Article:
4.3 How Does Carbon Penetrate Into the Ocean Interior?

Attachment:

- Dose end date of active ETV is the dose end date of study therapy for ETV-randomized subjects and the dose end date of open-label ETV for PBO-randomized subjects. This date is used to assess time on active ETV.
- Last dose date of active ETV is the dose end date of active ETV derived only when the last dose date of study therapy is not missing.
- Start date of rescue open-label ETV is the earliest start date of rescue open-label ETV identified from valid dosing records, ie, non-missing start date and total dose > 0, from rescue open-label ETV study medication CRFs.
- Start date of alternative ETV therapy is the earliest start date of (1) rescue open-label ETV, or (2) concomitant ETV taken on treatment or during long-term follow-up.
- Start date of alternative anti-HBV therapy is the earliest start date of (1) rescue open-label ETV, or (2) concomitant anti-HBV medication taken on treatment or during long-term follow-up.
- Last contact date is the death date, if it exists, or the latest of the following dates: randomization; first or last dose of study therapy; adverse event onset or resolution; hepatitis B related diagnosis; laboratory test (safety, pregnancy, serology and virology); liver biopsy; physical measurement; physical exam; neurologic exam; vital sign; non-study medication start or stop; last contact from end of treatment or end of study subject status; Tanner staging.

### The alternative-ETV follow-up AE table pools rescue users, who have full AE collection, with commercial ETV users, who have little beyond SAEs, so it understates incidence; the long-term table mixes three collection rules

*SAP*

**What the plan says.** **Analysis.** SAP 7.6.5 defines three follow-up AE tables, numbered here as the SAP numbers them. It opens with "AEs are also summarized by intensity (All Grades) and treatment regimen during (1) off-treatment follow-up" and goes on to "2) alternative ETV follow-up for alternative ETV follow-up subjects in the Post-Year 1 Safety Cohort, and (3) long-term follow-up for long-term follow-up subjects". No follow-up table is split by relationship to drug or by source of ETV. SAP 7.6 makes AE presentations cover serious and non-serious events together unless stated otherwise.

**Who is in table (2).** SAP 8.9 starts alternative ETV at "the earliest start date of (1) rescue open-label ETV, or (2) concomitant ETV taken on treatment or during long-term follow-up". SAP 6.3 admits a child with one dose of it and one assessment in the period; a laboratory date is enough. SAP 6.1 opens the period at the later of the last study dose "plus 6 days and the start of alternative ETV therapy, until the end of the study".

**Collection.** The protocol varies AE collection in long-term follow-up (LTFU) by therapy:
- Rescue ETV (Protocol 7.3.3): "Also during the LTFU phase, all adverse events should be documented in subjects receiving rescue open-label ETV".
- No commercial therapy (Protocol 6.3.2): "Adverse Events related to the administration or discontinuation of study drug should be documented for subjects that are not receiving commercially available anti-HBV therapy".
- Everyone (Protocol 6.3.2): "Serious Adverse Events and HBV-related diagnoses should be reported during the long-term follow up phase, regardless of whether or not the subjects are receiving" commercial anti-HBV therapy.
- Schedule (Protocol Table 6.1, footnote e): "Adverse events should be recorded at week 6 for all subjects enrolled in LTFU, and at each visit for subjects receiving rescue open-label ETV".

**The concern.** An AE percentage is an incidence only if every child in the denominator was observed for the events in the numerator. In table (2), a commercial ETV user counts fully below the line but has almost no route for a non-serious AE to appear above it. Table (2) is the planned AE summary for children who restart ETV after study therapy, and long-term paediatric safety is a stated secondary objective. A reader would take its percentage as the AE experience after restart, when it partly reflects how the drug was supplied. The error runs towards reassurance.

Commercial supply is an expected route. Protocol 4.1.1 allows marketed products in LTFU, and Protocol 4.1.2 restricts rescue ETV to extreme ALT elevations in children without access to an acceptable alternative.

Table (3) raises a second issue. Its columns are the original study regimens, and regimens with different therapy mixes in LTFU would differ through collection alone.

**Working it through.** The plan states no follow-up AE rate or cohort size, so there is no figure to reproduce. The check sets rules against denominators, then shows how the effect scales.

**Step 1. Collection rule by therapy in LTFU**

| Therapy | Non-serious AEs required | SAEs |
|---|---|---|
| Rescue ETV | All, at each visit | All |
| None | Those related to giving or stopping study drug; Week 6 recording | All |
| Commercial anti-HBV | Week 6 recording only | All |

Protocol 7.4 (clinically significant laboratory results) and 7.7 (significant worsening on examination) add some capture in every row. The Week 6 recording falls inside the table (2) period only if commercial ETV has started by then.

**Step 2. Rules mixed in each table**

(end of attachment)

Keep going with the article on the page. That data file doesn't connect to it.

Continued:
With these uncertainties in mind, our diagnostics permit us to estimate how much of the carbon flux to the deep ocean is due to physical processes and how much is due to biological processes. While biological activity is key to carbon export to depth through sinking of organic particles, our results emphasize that carbon subduction is the main communication route between the surface of the ocean and the interior. We have highlighted that subduction does not occur uniformly over the globe but in specific regions which are shown in Figure 4a. At temperate latitudes, our results suggest that ∼90%of the carbon penetration actually ensues from subduction. This generalizes the findings of Karleskind et al. [2011b] for the Northeast Atlantic, of Oschlies and Kähler  for the Northwest Atlantic, and of Ayers and Lozier  for the North Pacific transition zone region. Moreover, we found that subduction of organic matter from the surface ocean represents ∼30% of the total organic matter flux in these same regions. It should be noted that this form of export is achieved mainly through particulate fraction in our model (Table S1). It is very likely that our estimate of DOC subduction is strongly underestimated, because the biogeochemical model (PISCES) only accounts for the labile and semilabile fraction of DOC [Aumont and Bopp, 2006], which constitutes a small fraction of total DOC [Hansell et al., 2012]. Carlson et al.  estimate that DOC export represents about 20% of the total organic carbon export. Our result thus probably represents a lower bound.